2. Different categorization options
There are often product categories that are difficult to classify. For example, do video games belong in “Toys and Games” or in “Electronics”? Does Home Theater belong in the “Television/Video” or the “Audio/Stereo department? Having the category in both locations, as the polyhierarchy feature of a taxonomy, is possible. But a breadcrumb trail might follow only a single path, not both, and too many polyhierarchies can be confusing to users.
3. Related items
E-commerce taxonomies are hierarchical and generally do not have associative/non-hierarchical relationships between categories. It is not needed in most cases, but accessories to products and related services (installation, repair, etc.) are clearly related to specific product categories. Taxonomic standards might have to be ignored if making such categories narrower to their main product is the only option. But other, creative display options might be possible.
4. Sort order options
Generally a long list of terms, over a dozen, is easier to scan if alphabetized, whereas a short list of under a dozen terms is better suited to some other prescribed “logical” order. Sort order inconsistency will result, however, if the number of subcategories fluctuates. Determining the “logical” order is also a challenge and often centers around what is most important or popular.
5. Competitor website comparisons
For e-commerce taxonomies (unlike enterprise taxonomies), it’s great to be able to compare with competitors. However, often a retailer is somewhat unique, and no single competitor has exactly the same product categories. Furthermore, it’s important to distinguish between category and content comparison from design comparison. Design may be an extension of a retailer’s overall unique brand graphic design.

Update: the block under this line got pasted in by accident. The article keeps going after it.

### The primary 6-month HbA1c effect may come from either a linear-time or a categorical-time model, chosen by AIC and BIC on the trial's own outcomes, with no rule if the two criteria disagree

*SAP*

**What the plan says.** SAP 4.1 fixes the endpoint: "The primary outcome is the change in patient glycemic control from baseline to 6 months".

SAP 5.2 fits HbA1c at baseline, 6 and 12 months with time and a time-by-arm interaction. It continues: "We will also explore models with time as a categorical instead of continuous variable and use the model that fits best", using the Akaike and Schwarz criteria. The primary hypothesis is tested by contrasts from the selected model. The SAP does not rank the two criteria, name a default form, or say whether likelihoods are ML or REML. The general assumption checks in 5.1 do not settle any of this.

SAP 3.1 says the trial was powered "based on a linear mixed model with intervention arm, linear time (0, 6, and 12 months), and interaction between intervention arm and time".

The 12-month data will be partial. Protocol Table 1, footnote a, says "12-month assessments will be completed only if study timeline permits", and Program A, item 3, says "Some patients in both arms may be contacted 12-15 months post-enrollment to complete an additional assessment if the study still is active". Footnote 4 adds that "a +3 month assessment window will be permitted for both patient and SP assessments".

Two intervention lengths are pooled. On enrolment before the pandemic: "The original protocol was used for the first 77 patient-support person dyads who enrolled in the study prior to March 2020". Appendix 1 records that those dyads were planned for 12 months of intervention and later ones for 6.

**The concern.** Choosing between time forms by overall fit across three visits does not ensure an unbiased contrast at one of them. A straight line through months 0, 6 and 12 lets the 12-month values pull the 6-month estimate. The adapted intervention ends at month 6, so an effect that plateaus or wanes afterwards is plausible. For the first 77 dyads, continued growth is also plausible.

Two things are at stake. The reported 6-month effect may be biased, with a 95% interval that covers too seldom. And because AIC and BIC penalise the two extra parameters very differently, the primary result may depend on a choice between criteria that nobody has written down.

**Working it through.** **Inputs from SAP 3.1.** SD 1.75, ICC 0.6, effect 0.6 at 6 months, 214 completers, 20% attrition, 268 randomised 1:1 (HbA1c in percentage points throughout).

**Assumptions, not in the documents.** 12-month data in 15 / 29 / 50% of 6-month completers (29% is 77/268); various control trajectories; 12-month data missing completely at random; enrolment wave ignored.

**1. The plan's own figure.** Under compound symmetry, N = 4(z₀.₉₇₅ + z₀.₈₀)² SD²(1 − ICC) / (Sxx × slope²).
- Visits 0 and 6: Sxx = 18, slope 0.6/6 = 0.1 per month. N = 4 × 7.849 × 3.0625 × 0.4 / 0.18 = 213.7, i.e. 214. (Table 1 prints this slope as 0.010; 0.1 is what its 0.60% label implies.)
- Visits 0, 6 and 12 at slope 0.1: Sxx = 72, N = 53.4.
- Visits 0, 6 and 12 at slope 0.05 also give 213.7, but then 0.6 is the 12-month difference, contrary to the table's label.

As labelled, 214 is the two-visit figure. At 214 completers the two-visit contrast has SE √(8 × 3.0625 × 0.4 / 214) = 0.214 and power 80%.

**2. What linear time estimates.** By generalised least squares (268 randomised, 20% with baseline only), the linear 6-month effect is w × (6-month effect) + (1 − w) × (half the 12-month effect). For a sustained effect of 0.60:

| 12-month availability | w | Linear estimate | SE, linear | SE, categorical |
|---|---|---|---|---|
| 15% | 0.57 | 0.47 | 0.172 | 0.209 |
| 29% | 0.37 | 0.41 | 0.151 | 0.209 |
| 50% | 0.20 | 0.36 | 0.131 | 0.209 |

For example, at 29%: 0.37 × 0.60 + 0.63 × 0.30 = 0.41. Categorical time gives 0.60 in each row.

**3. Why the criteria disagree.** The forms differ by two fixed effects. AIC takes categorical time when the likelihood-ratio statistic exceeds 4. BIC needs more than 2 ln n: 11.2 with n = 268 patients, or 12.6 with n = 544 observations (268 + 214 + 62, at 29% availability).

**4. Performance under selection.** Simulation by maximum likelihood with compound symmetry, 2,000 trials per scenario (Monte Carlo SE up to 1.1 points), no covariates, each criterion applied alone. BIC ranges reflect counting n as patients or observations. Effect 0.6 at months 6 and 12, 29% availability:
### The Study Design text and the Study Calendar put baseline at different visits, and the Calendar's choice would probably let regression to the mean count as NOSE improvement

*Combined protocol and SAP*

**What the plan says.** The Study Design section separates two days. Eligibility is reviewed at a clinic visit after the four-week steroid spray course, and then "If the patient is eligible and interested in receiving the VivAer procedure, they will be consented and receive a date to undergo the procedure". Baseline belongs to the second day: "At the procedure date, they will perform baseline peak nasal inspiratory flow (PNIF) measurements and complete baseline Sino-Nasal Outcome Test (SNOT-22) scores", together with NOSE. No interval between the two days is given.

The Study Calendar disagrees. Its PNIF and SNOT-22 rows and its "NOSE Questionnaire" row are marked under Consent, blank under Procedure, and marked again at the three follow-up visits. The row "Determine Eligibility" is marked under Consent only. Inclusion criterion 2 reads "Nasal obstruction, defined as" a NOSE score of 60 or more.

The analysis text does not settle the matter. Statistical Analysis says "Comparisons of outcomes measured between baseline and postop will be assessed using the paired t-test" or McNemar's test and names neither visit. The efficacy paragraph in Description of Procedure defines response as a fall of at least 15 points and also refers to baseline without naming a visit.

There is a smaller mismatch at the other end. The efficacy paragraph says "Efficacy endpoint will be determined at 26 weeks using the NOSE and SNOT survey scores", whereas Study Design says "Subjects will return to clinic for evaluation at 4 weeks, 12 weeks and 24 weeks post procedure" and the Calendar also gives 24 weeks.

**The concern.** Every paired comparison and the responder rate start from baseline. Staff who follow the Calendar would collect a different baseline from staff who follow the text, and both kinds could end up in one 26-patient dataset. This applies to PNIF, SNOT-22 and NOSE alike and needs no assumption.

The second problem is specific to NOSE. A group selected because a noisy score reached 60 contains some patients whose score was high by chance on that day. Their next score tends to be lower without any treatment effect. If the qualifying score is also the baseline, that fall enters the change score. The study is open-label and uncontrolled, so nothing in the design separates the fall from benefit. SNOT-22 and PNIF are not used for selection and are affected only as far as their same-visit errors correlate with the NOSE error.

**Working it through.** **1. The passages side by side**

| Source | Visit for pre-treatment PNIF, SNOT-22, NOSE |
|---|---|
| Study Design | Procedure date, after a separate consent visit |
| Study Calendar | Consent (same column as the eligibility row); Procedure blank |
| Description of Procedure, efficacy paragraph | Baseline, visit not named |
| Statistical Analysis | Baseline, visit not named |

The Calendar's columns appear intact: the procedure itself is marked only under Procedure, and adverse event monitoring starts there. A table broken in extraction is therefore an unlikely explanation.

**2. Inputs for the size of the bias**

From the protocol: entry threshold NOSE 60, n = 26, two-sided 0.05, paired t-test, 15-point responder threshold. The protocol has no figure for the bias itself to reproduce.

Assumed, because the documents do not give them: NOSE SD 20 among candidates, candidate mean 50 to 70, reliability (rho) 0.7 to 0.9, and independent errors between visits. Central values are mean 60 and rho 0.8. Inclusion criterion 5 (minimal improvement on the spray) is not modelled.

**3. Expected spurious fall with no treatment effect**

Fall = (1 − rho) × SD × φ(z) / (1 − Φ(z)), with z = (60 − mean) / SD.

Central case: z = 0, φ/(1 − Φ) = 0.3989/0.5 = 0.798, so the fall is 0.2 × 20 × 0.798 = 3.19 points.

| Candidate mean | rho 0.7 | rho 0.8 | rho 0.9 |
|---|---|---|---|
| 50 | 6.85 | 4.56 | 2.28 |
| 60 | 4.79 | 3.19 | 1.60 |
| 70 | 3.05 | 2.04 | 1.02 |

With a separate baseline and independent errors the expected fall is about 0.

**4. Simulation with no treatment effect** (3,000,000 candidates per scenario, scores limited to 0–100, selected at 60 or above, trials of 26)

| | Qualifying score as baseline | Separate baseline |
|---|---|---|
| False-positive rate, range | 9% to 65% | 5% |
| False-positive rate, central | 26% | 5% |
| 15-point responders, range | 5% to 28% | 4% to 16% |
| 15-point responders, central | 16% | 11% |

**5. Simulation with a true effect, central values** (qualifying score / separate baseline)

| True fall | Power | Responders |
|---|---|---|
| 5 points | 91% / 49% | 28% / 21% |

6. Web site vs. physical store organization
Physical (“brick and mortar”) stores have their own organization for products that might not work online, but there may be pressure to mimic physical store organization to provide a consistent user experience. While it may make sense to have the biggest sellers up front or at the top of the list, product size (a factor in physical store organization), should not necessarily be a factor in online organization.
7. Business needs vs. taxonomy best practices
Online merchants might want to make certain product categories more prominent, by changing the sort order, adding polyhierarchy locations, or even moving a subcategory up a level. It’s important to keep the integrity of the taxonomy intact, though, so that it remains intuitive for the customers to use.
In sum, product taxonomies are not as simple to create as might be expected. Taxonomy design may be under constraints, and business needs can challenge taxonomy standards. Creative solutions may be needed, and customer perspectives need to be considered through creating personas and/or through user testing.